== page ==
- Affirmative Consent to one form of sexual activity does not, by itself, constitute Affirmative Consent to another form of sexual activity. For example, one should not presume that Affirmative Consent to oral-genital contact constitutes Affirmative Consent to vaginal or anal penetration. Affirmative Consent to sexual activity on a prior occasion does not, by itself, constitute Affirmative Consent to future sexual activity. In cases of prior relationships, the manner and nature of prior communications between the parties and the context of the relationship may have a bearing on the presence of Affirmative Consent.
- Affirmative Consent may be withdrawn at any time. An individual who seeks to withdraw Affirmative Consent must communicate, through clear words or actions, a decision to cease the sexual activity. Once Affirmative Consent is withdrawn, the sexual activity must cease immediately.
In evaluating Affirmative Consent in cases of alleged incapacitation, the University asks two questions:
(1) Did the person initiating sexual activity know that the other party was incapacitated? And if not,
(2) Should a sober, reasonable person in the same situation have known that the other party was incapacitated?
If the answer to either of these questions is “YES,” Affirmative Consent was absent and the conduct is likely a violation of this policy.
Incapacitation is a state beyond drunkenness or intoxication. A person is not necessarily incapacitated merely as a result of drinking or using drugs. The impact of alcohol and other drugs varies from person to person.
One is not expected to be a medical expert in assessing incapacitation. One must look for the common and obvious warning signs that show that a person may be incapacitated or approaching incapacitation. Although every individual may manifest signs of incapacitation differently, typical signs include slurred or incomprehensible speech, unsteady gait, combativeness, emotional volatility, vomiting, or incontinence. A person who is incapacitated may not be able to understand some or all of the following questions: “Do you know where you are?” “Do you know how you got here?” “Do you know what is happening?” “Do you know whom you are with?”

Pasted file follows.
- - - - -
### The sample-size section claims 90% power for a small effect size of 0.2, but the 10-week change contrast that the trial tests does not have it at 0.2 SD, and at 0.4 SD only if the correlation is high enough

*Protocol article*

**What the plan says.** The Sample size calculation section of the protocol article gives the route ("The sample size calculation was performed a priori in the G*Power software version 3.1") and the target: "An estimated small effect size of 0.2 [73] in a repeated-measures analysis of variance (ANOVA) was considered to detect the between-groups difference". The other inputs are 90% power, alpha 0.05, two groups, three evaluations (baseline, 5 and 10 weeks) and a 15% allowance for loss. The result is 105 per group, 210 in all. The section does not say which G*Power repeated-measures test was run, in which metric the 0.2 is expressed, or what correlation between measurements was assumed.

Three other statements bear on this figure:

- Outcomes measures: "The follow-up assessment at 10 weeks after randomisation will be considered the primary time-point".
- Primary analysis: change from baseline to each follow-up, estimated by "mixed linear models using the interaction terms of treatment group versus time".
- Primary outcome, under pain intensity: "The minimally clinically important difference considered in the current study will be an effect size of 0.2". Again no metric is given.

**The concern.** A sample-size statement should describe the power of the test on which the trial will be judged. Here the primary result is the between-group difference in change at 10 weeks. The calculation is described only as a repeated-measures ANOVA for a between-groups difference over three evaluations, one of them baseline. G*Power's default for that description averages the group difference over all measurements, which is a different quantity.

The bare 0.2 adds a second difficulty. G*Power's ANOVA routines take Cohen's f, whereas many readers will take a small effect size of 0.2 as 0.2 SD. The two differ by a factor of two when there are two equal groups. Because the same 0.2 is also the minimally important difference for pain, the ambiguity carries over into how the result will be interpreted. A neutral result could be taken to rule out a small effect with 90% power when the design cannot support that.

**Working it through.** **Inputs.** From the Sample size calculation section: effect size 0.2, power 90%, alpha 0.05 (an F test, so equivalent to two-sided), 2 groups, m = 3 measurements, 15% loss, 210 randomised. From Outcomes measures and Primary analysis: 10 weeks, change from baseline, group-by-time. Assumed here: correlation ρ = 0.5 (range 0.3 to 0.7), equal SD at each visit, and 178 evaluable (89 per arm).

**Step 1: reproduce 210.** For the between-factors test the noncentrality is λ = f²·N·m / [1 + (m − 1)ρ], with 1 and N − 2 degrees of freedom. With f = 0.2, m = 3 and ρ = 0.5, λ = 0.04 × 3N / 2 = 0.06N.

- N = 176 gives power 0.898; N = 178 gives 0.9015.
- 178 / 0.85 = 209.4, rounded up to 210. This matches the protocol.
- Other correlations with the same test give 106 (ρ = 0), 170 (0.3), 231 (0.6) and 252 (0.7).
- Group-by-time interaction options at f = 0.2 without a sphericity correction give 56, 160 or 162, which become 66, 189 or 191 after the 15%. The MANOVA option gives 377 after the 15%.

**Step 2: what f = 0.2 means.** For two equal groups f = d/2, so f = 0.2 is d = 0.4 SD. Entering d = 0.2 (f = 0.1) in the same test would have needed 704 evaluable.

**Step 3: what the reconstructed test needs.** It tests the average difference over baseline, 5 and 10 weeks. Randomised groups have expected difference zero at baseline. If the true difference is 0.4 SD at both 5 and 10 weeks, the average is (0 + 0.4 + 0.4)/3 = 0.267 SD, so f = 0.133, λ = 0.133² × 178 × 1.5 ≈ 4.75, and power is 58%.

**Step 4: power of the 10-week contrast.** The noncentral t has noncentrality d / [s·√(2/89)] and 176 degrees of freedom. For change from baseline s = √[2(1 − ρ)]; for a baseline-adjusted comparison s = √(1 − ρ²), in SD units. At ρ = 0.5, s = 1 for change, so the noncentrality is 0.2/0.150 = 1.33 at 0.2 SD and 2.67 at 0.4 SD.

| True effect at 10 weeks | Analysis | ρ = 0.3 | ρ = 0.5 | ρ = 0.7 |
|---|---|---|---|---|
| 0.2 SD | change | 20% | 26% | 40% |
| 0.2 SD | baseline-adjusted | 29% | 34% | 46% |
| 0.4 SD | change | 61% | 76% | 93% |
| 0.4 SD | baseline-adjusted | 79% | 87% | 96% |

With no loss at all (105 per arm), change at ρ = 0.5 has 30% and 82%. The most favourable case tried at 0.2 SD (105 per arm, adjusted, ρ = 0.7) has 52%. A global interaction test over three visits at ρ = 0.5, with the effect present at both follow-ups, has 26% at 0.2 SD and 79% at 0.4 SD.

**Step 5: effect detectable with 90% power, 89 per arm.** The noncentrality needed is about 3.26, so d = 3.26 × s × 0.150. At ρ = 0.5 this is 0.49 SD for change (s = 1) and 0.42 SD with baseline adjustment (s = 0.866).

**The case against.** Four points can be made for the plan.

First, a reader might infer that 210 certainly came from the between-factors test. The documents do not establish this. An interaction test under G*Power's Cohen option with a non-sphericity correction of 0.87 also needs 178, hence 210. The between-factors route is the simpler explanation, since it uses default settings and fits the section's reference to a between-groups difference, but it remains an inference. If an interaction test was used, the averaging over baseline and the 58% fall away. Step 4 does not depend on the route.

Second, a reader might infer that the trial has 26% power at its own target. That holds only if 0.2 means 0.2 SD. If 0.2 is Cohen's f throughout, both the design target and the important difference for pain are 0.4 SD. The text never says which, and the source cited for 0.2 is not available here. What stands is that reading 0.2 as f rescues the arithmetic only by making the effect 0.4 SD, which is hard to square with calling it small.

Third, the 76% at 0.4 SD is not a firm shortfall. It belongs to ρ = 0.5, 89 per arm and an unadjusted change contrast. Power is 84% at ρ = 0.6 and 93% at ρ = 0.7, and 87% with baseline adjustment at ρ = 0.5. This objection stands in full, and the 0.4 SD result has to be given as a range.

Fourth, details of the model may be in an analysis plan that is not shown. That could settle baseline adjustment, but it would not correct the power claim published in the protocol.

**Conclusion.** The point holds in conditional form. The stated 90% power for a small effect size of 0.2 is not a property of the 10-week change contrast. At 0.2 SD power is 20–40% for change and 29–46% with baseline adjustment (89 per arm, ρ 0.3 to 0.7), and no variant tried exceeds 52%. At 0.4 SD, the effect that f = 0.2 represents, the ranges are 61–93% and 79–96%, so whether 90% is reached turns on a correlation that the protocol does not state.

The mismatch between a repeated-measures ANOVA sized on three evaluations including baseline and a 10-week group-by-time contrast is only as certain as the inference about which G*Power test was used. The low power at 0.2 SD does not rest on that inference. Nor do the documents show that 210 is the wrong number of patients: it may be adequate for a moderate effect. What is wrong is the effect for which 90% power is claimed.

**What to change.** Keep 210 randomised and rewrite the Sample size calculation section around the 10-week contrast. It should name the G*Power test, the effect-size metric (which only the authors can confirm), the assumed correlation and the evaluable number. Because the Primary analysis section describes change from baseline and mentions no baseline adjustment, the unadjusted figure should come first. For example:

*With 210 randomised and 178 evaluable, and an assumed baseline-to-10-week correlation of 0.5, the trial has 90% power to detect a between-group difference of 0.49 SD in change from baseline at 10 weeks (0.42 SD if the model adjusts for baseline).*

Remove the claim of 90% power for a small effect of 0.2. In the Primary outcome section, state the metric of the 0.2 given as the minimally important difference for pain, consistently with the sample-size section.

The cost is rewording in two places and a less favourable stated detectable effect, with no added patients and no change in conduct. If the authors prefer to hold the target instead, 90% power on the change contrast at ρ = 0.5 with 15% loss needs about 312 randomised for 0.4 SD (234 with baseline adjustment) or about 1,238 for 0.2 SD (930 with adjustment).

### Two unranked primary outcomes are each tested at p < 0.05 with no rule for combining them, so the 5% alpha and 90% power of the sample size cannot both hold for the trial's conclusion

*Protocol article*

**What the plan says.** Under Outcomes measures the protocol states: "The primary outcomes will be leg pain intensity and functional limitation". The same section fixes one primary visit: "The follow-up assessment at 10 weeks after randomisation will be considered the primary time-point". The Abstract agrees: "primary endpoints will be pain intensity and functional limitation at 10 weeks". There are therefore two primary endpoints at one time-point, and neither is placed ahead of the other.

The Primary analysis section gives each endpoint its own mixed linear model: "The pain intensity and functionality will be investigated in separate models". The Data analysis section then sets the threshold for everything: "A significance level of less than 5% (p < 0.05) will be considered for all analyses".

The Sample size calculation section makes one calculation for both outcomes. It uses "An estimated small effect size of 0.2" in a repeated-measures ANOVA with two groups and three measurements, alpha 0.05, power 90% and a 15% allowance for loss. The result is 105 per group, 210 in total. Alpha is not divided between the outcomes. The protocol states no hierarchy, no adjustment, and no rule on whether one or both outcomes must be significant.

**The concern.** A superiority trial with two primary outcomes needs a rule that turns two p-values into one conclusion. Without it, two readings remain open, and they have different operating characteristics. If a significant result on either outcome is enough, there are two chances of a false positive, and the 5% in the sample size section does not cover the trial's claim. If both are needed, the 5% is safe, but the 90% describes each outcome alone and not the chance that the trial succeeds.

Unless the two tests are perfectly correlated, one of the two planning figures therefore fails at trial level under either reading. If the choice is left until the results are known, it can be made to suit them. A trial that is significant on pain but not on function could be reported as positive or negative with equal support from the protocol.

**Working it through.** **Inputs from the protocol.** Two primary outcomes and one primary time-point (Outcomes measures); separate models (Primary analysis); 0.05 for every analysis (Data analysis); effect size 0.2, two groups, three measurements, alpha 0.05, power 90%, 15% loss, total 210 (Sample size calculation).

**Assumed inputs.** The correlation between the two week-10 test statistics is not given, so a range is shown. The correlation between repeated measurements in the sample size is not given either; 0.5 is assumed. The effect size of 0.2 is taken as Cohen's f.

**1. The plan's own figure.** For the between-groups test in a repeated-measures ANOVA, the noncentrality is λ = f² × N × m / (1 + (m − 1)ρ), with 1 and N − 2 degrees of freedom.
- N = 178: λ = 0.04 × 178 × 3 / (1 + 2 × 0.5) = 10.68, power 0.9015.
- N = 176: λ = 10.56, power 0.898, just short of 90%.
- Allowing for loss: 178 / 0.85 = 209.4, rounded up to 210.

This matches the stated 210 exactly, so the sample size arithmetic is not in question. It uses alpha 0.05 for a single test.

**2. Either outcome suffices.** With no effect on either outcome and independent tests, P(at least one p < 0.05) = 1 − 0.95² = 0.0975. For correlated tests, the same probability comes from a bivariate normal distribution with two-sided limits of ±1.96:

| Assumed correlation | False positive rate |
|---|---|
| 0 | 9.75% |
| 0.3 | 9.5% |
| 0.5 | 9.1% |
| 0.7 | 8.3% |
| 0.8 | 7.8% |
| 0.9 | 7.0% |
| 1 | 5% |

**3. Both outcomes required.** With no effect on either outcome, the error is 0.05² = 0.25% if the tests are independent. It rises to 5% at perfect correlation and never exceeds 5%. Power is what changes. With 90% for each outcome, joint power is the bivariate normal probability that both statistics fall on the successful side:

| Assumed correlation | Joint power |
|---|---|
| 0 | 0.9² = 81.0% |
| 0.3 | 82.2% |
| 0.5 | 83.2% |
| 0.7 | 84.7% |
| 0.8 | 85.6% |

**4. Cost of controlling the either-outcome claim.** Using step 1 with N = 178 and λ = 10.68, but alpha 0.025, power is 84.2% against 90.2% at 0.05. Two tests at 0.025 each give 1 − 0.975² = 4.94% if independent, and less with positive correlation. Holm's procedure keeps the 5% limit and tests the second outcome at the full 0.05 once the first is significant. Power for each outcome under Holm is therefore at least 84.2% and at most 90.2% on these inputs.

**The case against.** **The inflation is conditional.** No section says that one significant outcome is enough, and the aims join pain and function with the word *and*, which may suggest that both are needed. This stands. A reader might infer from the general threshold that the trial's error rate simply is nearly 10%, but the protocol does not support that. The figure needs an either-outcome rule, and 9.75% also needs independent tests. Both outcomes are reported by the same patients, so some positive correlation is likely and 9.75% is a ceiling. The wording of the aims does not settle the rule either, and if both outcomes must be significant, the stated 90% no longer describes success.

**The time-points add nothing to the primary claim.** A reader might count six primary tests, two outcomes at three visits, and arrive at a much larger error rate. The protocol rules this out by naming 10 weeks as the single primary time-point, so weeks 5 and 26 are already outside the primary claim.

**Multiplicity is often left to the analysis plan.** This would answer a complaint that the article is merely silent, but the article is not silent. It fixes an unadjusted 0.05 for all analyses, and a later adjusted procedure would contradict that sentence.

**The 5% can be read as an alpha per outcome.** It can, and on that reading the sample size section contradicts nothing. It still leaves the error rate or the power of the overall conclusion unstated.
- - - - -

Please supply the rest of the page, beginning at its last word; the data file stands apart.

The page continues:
One should be cautious before engaging in Sexual Contact or Sexual Intercourse when either party has been drinking alcohol or using other drugs. The introduction of alcohol or other drugs may create ambiguity for either party as to whether Affirmative Consent has been sought or given. If one has doubt about either party’s level of intoxication, the safe thing to do is to forego all sexual activity.
Being impaired by alcohol or other drugs is no defense to any violation of Mason’s Title IX/sexual and interpersonal misconduct policy.